The possible viral etiology of mumps-like illnesses in patients vaccinated for measles, mumps, and rubella (MMR) was studied by use of serum samples prospectively collected, during 1983-1998, from 601 acutely ill Finnish children and adolescents with mumps-like symptoms. Mumps virus was excluded by testing serum samples for mumps antibodies, and the serum samples were further tested for antibodies to adenovirus, enterovirus, Epstein-Barr virus, parainfluenza virus types 1-3, and parvovirus B19. The serum samples of 114 children
Juvenile Diabetes Foundation International Center for the Prevention of type 1 diabetes in Finland and the Department of Virology, University of Tampere, Medical School, Tampere, Finland. firstname.lastname@example.org
Previous studies have suggested that enterovirus infections during pregnancy may increase the risk of type 1 diabetes in the offspring. Our aim was to evaluate the role of first trimester enterovirus infections in a larger cohort of pregnant women. Two series of pregnant women were analyzed as follows: 948 women (series 1) and 680 women (series 2) whose child developed clinical diabetes before the ages of 15 or 7 years, respectively. An equal number of control women with a nondiabetic child was selected. Acute enterovirus infections were diagnosed by measuring IgM class antibodies against coxsackievirus B5 (series 1) and a mixture of coxsackievirus B3, coxsackievirus A16, and echovirus 11 antigens (series 2). In series 2, all sera were also analyzed for IgG class antibodies against an enterovirus peptide antigen. In addition, 152 randomly selected case-control pairs and all IgM-positive mothers' sera were tested for enterovirus RNA (series 2). In series 1, 3.1% of case women had IgM antibodies against coxsackievirus B5 antigen compared with 4.1% of control women (NS). In series 2, 7.1% of case and 5.3% of control women had IgM against the mixture of enterovirus antigens (NS). IgG class enterovirus antibodies did not differ between the groups. Enterovirus RNA was found only in one case woman (0.3%) of the subgroup of samples and in 5.7% of 70 IgM-positive women. The results suggest that enterovirus infection during the first trimester of pregnancy is not associated with increased risk for type 1 diabetes in the child.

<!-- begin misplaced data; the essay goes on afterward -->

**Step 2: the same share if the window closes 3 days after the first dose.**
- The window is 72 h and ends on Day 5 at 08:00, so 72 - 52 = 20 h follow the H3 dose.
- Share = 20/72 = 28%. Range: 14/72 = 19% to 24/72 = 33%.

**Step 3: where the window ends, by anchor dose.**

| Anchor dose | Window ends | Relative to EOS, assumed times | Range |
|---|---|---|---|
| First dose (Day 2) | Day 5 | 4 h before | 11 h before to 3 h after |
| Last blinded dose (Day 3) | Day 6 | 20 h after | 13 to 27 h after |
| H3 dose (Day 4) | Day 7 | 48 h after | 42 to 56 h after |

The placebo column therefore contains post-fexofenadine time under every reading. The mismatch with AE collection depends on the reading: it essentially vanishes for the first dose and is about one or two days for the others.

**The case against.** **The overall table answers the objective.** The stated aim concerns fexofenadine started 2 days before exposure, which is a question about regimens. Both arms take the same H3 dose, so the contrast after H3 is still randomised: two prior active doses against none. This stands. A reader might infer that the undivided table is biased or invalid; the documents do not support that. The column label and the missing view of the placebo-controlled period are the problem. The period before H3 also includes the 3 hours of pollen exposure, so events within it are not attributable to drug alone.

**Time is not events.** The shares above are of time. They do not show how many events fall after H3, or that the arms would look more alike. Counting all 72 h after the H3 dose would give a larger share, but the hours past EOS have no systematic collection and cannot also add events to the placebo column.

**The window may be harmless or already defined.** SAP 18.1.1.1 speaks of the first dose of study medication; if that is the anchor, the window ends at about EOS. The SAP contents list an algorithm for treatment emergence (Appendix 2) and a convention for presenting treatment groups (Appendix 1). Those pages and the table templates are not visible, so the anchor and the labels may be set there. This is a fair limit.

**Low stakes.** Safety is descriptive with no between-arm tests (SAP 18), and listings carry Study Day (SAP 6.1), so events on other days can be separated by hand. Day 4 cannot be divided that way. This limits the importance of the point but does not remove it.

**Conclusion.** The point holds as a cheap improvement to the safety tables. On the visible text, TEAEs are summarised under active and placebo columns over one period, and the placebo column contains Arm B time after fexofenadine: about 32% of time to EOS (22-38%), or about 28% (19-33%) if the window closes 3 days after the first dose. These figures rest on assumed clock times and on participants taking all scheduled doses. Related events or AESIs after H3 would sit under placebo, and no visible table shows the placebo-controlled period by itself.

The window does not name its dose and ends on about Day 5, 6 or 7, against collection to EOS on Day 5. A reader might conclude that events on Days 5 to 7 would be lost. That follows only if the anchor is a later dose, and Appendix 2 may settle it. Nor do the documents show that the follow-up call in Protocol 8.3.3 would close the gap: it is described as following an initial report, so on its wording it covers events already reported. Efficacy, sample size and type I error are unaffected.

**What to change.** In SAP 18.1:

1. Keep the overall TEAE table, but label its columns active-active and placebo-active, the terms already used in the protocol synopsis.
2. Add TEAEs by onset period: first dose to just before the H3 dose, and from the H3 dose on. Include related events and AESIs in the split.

The persistence of antibodies against measles, mumps, and rubella induced by the measles-mumps-rubella (MMR) vaccine and the kinetics of antibody decline after the second MMR vaccine dose were studied in the same cohort for 20 years.
Measles, mumps, and rubella antibodies were measured by enzyme immunoassay in 20-year follow-up serum samples (n= 183) of twice-vaccinated individuals, and measles antibodies were also measured in oral fluids (n = 177). Antibody decay was determined in a group (n = 58) with subsequent samples collected 1, 8, and 15 years after the second MMR dose.
In total, 95%, 74%, and 100% of 183 vaccinees were still seropositive for measles, mumps, and rubella, respectively, and 85% of 177 vaccinees had measurable measles antibodies in their oral fluids. The antibody levels declined significantly after the second dose, but subsequently the rate of decline was slower.
A high rate of seropositivity was found 20 years after the first MMR dose, particularly for rubella and measles. Our results show that MMR vaccine-induced antibodies wane significantly after the second dose. According to epidemiological data, the protection induced by MMR vaccination in Finland seems to persist at least until early adulthood. However, the situation requires constant vigilance.